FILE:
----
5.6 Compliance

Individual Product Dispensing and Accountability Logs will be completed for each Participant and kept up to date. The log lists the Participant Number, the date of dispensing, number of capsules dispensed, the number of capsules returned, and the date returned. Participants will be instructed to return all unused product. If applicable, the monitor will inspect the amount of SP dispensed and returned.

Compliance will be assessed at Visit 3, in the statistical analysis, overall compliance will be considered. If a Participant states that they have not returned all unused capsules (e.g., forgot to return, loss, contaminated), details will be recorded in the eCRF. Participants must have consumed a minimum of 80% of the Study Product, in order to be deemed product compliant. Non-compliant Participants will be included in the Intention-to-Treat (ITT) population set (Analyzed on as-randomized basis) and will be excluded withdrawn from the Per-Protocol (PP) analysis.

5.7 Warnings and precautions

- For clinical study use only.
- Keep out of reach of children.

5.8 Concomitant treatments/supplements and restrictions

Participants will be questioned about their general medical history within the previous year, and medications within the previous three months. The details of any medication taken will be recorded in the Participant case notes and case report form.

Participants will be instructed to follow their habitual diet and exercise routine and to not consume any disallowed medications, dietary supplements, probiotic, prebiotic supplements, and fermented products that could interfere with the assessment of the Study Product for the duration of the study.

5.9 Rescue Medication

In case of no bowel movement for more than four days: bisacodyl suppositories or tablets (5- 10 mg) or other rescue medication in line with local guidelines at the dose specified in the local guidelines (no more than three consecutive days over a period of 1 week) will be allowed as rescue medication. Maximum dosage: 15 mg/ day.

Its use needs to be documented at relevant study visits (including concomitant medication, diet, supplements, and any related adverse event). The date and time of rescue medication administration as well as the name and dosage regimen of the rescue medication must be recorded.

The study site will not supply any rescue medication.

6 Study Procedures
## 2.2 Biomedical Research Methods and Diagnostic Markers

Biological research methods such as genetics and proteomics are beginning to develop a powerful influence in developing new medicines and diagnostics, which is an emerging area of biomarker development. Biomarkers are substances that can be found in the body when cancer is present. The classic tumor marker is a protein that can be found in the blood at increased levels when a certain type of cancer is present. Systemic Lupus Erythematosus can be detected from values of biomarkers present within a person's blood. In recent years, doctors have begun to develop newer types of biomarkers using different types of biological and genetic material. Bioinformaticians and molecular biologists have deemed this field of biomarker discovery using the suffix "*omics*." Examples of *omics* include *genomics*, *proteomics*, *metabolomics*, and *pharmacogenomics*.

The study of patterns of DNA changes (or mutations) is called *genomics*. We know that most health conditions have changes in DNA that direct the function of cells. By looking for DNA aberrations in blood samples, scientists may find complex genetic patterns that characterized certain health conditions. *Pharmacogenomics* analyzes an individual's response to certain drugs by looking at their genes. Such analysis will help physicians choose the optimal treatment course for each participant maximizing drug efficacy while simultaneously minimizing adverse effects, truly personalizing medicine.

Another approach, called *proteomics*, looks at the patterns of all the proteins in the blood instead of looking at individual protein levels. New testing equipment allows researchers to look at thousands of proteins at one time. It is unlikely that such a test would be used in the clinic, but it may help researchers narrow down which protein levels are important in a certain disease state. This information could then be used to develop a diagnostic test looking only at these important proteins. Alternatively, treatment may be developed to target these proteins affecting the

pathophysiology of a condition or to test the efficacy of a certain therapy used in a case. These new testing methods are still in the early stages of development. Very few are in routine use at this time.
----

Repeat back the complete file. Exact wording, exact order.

5.6 Compliance

Individual Product Dispensing and Accountability Logs will be completed for each Participant and kept up to date. The log lists the Participant Number, the date of dispensing, number of capsules dispensed, the number of capsules returned, and the date returned. Participants will be instructed to return all unused product. If applicable, the monitor will inspect the amount of SP dispensed and returned.

Compliance will be assessed at Visit 3, in the statistical analysis, overall compliance will be considered. If a Participant states that they have not returned all unused capsules (e.g., forgot to return, loss, contaminated), details will be recorded in the eCRF. Participants must have consumed a minimum of 80% of the Study Product, in order to be deemed product compliant. Non-compliant Participants will be included in the Intention-to-Treat (ITT) population set (Analyzed on as-randomized basis) and will be excluded withdrawn from the Per-Protocol (PP) analysis.

5.7 Warnings and precautions

- For clinical study use only.
- Keep out of reach of children.

5.8 Concomitant treatments/supplements and restrictions

Participants will be questioned about their general medical history within the previous year, and medications within the previous three months. The details of any medication taken will be recorded in the Participant case notes and case report form.

Participants will be instructed to follow their habitual diet and exercise routine and to not consume any disallowed medications, dietary supplements, probiotic, prebiotic supplements, and fermented products that could interfere with the assessment of the Study Product for the duration of the study.

5.9 Rescue Medication

In case of no bowel movement for more than four days: bisacodyl suppositories or tablets (5- 10 mg) or other rescue medication in line with local guidelines at the dose specified in the local guidelines (no more than three consecutive days over a period of 1 week) will be allowed as rescue medication. Maximum dosage: 15 mg/ day.

Its use needs to be documented at relevant study visits (including concomitant medication, diet, supplements, and any related adverse event). The date and time of rescue medication administration as well as the name and dosage regimen of the rescue medication must be recorded.

The study site will not supply any rescue medication.

6 Study Procedures
## 2.2 Biomedical Research Methods and Diagnostic Markers

Biological research methods such as genetics and proteomics are beginning to develop a powerful influence in developing new medicines and diagnostics, which is an emerging area of biomarker development. Biomarkers are substances that can be found in the body when cancer is present. The classic tumor marker is a protein that can be found in the blood at increased levels when a certain type of cancer is present. Systemic Lupus Erythematosus can be detected from values of biomarkers present within a person's blood. In recent years, doctors have begun to develop newer types of biomarkers using different types of biological and genetic material. Bioinformaticians and molecular biologists have deemed this field of biomarker discovery using the suffix "*omics*." Examples of *omics* include *genomics*, *proteomics*, *metabolomics*, and *pharmacogenomics*.

The study of patterns of DNA changes (or mutations) is called *genomics*. We know that most health conditions have changes in DNA that direct the function of cells. By looking for DNA aberrations in blood samples, scientists may find complex genetic patterns that characterized certain health conditions. *Pharmacogenomics* analyzes an individual's response to certain drugs by looking at their genes. Such analysis will help physicians choose the optimal treatment course for each participant maximizing drug efficacy while simultaneously minimizing adverse effects, truly personalizing medicine.

Another approach, called *proteomics*, looks at the patterns of all the proteins in the blood instead of looking at individual protein levels. New testing equipment allows researchers to look at thousands of proteins at one time. It is unlikely that such a test would be used in the clinic, but it may help researchers narrow down which protein levels are important in a certain disease state. This information could then be used to develop a diagnostic test looking only at these important proteins. Alternatively, treatment may be developed to target these proteins affecting the

pathophysiology of a condition or to test the efficacy of a certain therapy used in a case. These new testing methods are still in the early stages of development. Very few are in routine use at this time.